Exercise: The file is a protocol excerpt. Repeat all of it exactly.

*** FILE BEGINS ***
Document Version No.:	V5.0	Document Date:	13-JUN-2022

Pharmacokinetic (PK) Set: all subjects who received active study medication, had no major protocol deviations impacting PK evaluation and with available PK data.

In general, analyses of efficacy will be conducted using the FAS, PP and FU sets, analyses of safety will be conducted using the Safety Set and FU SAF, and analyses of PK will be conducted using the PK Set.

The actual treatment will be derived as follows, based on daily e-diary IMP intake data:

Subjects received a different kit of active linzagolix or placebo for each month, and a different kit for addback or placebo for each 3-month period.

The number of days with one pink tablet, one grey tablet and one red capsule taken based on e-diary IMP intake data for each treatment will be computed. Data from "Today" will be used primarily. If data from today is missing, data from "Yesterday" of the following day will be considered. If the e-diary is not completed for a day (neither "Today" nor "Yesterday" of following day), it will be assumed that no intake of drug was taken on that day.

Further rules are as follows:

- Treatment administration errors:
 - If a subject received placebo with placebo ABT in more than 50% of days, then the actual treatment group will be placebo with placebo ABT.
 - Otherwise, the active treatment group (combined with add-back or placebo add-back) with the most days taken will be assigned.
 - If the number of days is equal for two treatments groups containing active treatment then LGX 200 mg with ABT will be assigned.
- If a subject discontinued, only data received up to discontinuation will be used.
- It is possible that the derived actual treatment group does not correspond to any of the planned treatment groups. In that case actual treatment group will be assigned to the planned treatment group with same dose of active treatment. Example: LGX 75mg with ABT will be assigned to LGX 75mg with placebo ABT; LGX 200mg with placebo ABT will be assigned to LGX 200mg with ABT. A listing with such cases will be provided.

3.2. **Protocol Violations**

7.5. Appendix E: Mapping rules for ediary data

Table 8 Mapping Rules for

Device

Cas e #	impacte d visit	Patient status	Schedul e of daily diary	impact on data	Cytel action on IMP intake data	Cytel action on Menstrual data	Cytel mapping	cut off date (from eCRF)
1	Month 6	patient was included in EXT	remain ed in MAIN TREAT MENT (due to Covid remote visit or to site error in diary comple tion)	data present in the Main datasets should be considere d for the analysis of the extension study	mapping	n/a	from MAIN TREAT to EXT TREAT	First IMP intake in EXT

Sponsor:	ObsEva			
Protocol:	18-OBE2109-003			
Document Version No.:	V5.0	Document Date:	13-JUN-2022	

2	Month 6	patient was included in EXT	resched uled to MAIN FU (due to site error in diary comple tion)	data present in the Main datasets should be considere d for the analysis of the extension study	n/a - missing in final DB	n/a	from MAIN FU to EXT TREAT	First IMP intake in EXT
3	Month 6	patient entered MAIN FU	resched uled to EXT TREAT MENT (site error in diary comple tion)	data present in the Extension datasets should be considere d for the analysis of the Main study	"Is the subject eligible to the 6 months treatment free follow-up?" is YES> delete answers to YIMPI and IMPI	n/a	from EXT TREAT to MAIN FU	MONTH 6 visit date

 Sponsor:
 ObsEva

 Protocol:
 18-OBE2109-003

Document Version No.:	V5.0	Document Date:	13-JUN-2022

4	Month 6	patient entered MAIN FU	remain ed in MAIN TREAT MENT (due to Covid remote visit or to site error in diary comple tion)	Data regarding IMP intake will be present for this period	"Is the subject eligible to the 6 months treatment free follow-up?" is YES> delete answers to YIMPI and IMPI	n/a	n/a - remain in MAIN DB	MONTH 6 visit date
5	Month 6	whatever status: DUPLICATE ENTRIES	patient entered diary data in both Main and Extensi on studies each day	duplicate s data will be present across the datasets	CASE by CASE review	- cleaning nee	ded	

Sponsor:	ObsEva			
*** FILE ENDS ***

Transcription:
Document Version No.:	V5.0	Document Date:	13-JUN-2022

Pharmacokinetic (PK) Set: all subjects who received active study medication, had no major protocol deviations impacting PK evaluation and with available PK data.

In general, analyses of efficacy will be conducted using the FAS, PP and FU sets, analyses of safety will be conducted using the Safety Set and FU SAF, and analyses of PK will be conducted using the PK Set.

The actual treatment will be derived as follows, based on daily e-diary IMP intake data:

Subjects received a different kit of active linzagolix or placebo for each month, and a different kit for addback or placebo for each 3-month period.

The number of days with one pink tablet, one grey tablet and one red capsule taken based on e-diary IMP intake data for each treatment will be computed. Data from "Today" will be used primarily. If data from today is missing, data from "Yesterday" of the following day will be considered. If the e-diary is not completed for a day (neither "Today" nor "Yesterday" of following day), it will be assumed that no intake of drug was taken on that day.

Further rules are as follows:

- Treatment administration errors:
 - If a subject received placebo with placebo ABT in more than 50% of days, then the actual treatment group will be placebo with placebo ABT.
 - Otherwise, the active treatment group (combined with add-back or placebo add-back) with the most days taken will be assigned.
 - If the number of days is equal for two treatments groups containing active treatment then LGX 200 mg with ABT will be assigned.
- If a subject discontinued, only data received up to discontinuation will be used.
- It is possible that the derived actual treatment group does not correspond to any of the planned treatment groups. In that case actual treatment group will be assigned to the planned treatment group with same dose of active treatment. Example: LGX 75mg with ABT will be assigned to LGX 75mg with placebo ABT; LGX 200mg with placebo ABT will be assigned to LGX 200mg with ABT. A listing with such cases will be provided.

3.2. **Protocol Violations**

7.5. Appendix E: Mapping rules for ediary data

Table 8 Mapping Rules for

Device

Cas e #	impacte d visit	Patient status	Schedul e of daily diary	impact on data	Cytel action on IMP intake data	Cytel action on Menstrual data	Cytel mapping	cut off date (from eCRF)
1	Month 6	patient was included in EXT	remain ed in MAIN TREAT MENT (due to Covid remote visit or to site error in diary comple tion)	data present in the Main datasets should be considere d for the analysis of the extension study	mapping	n/a	from MAIN TREAT to EXT TREAT	First IMP intake in EXT

Sponsor:	ObsEva			
Protocol:	18-OBE2109-003			
Document Version No.:	V5.0	Document Date:	13-JUN-2022	

2	Month 6	patient was included in EXT	resched uled to MAIN FU (due to site error in diary comple tion)	data present in the Main datasets should be considere d for the analysis of the extension study	n/a - missing in final DB	n/a	from MAIN FU to EXT TREAT	First IMP intake in EXT
3	Month 6	patient entered MAIN FU	resched uled to EXT TREAT MENT (site error in diary comple tion)	data present in the Extension datasets should be considere d for the analysis of the Main study	"Is the subject eligible to the 6 months treatment free follow-up?" is YES> delete answers to YIMPI and IMPI	n/a	from EXT TREAT to MAIN FU	MONTH 6 visit date

 Sponsor:
 ObsEva

 Protocol:
 18-OBE2109-003

Document Version No.:	V5.0	Document Date:	13-JUN-2022

4	Month 6	patient entered MAIN FU	remain ed in MAIN TREAT MENT (due to Covid remote visit or to site error in diary comple tion)	Data regarding IMP intake will be present for this period	"Is the subject eligible to the 6 months treatment free follow-up?" is YES> delete answers to YIMPI and IMPI	n/a	n/a - remain in MAIN DB	MONTH 6 visit date
5	Month 6	whatever status: DUPLICATE ENTRIES	patient entered diary data in both Main and Extensi on studies each day	duplicate s data will be present across the datasets	CASE by CASE review	- cleaning nee	ded	

Sponsor:	ObsEva			